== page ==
Mthing, an innovative internet of things (IoT) project bringing together key industry and research partners, will research new satellite navigation monitoring sensors for infrastructure design and construction projects.
Monitum, a Brisbane company of professional surveyors and geologists, has teamed up with researchers at QUT and the Innovative Manufacturing Cooperative Research Centre (IMCRC) in a project that aims to lower construction costs, create safer building practices and boost jobs in Australian manufacturing and construction.
The 18-month project will use advanced global navigation satellite systems (GNSS) signal processing techniques to record near-real-time measurements of infrastructure projects that will be both more accurate and faster than using traditional manual measuring techniques.
The project aims to develop GNSS IoT sensors that will provide cost-efficient constant and high-precision monitoring that will connect to cloud services and provide instant alerts. Currently the cost of purchasing and maintaining precise positioning sensors restricts their viability for mass monitoring applications. The Mthing project aims to produce sensors with a lower cost that will give them greater market potential for broader uses.
Monitum principal and director Lee Hellen said the research was a step in the right direction for jobs in a knowledge economy and advanced manufacturing in Australia. Hellen said the research, by preventing unforeseen downtime, could save the construction industry millions of dollars in lost productivity.
"Australia is seen as a global leader in measurement, engineering and construction knowledge. However Australian construction projects have become increasing more expensive to build and maintain and are growingly reliant on imported technology products and manufacturing to deliver agile and lean processes," Hellen explained.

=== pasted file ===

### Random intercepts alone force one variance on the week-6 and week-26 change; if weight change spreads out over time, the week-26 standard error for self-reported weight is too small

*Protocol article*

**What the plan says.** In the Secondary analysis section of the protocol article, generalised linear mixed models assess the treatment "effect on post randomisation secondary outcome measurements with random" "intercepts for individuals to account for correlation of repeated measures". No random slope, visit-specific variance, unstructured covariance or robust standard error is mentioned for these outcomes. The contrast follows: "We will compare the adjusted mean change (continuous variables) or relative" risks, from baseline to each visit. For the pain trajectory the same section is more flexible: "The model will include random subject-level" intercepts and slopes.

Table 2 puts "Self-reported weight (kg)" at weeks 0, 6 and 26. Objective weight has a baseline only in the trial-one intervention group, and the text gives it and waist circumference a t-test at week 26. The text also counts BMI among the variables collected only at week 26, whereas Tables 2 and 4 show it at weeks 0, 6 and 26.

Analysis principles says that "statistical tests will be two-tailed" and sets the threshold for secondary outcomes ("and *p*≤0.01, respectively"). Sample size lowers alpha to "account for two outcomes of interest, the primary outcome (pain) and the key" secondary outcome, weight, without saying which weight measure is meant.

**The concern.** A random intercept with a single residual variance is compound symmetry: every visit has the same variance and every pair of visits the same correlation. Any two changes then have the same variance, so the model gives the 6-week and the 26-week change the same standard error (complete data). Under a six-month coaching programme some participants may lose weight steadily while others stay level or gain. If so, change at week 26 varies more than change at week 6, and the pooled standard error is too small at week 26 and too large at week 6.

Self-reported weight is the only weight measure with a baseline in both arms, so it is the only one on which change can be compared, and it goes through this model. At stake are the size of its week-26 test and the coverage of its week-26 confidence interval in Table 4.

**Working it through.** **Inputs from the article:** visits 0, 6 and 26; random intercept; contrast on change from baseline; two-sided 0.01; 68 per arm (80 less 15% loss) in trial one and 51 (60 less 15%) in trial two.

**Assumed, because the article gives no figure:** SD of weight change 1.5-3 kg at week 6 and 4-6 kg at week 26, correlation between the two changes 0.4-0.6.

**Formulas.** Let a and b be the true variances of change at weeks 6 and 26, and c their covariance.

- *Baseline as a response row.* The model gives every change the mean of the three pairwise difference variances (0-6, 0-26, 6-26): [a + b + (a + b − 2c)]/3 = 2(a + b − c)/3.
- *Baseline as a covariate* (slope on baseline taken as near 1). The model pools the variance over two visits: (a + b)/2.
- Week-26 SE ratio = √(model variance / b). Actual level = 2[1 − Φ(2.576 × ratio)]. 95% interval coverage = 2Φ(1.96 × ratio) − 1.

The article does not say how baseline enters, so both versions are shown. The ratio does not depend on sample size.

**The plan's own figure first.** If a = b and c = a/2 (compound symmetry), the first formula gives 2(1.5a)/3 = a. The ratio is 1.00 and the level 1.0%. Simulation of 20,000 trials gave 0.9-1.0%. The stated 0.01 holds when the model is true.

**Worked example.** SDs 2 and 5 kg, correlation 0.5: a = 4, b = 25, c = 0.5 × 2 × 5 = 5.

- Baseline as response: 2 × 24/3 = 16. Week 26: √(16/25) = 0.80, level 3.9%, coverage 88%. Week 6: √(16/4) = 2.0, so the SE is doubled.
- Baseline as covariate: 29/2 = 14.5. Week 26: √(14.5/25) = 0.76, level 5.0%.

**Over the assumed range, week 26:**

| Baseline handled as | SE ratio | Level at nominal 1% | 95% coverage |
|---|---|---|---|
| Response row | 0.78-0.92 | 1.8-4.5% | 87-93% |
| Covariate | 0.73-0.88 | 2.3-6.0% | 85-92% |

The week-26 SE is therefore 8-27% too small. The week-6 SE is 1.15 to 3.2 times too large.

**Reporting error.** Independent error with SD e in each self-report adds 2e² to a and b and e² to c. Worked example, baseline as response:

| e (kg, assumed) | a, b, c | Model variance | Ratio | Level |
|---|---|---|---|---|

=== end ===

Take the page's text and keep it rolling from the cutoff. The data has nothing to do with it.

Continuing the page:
He said the research could save the construction industry millions in lost productivity through time saved on more effective designs and monitoring of construction and building maintenance.
QUT research leader Professor Yanming Feng said connected GNSS with embedded intelligence and data analytics offered effective solutions to many industry challenges.
"QUT is pioneering the research in this direction and we are pleased to explore research in this field with the Mthing collaboration project," Professor Feng said.
IMCRC CEO and managing director David Chuter said effective monitoring of civil structures required breaking new ground in technology, processes and services.
"The internet of things has opened up new possibilities for Australia’s manufacturing and construction industry – collecting, analysing and incorporating infrastructure information into practical applications and services that increase the efficiency, effectiveness and productivity of infrastructure design and construction projects," Chuter said.
"The Mthing project explores these possibilities and creates, with its next generation of cost-effective GNSS IoT solution, new avenues for other Australian construction and manufacturing businesses to investigate and adopt IoT into their operations to future-proof and ensure sustained commercial outcomes for their business – both locally and through export."
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